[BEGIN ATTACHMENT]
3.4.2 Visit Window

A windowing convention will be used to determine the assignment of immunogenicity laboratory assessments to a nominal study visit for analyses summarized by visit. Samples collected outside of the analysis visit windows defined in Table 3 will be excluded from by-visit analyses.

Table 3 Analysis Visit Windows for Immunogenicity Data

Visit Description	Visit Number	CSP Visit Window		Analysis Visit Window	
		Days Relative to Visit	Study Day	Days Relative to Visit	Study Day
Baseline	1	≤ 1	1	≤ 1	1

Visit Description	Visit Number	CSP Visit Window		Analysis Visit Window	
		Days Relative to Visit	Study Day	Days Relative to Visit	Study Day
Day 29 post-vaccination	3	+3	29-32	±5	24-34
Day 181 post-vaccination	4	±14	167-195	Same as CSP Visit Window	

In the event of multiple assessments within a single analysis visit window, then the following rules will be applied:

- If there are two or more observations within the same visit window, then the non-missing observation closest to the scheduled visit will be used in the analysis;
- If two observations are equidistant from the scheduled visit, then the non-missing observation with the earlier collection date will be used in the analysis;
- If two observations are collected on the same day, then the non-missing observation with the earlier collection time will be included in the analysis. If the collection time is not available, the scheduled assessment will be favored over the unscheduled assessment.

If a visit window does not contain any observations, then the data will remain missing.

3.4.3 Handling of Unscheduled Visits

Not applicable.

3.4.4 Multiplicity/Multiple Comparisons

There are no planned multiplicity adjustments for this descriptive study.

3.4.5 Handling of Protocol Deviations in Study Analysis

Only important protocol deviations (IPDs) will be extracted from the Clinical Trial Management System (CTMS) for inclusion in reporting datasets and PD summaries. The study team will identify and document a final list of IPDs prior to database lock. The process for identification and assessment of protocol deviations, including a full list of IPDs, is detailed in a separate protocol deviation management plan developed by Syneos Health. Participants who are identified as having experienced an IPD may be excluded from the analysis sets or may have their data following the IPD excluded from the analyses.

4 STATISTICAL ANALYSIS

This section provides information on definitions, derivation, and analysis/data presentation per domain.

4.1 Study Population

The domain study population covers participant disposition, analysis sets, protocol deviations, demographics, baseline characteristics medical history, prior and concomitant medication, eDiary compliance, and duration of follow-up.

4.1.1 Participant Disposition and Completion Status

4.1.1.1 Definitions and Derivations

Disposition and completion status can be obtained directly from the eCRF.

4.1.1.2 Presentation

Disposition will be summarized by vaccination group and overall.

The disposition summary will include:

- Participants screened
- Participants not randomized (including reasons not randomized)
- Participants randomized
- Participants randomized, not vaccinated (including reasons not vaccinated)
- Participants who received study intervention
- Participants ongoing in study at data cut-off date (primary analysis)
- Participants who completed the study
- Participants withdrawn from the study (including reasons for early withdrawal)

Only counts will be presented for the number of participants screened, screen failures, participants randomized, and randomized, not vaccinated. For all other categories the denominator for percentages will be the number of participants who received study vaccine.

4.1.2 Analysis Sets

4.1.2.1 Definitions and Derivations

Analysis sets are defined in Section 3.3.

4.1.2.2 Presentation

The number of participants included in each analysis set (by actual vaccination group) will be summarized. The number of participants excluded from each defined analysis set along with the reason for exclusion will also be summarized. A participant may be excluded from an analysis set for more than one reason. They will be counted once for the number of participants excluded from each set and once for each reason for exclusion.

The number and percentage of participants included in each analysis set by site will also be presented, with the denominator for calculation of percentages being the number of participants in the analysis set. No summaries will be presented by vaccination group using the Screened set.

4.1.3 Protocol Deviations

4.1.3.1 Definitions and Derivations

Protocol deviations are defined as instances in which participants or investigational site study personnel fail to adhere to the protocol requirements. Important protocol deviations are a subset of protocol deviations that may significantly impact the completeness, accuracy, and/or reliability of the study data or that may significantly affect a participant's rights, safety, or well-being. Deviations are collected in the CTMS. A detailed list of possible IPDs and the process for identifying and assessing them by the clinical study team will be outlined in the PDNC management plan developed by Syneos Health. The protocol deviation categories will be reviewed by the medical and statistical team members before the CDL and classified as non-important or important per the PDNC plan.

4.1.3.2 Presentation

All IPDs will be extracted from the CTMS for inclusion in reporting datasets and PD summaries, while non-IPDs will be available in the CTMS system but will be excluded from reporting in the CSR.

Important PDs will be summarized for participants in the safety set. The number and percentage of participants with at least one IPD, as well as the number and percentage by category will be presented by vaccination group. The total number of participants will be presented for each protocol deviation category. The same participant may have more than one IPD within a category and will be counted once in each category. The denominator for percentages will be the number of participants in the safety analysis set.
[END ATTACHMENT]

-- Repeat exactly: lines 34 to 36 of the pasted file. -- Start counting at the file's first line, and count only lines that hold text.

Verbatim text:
- Participants randomized
- Participants randomized, not vaccinated (including reasons not vaccinated)
- Participants who received study intervention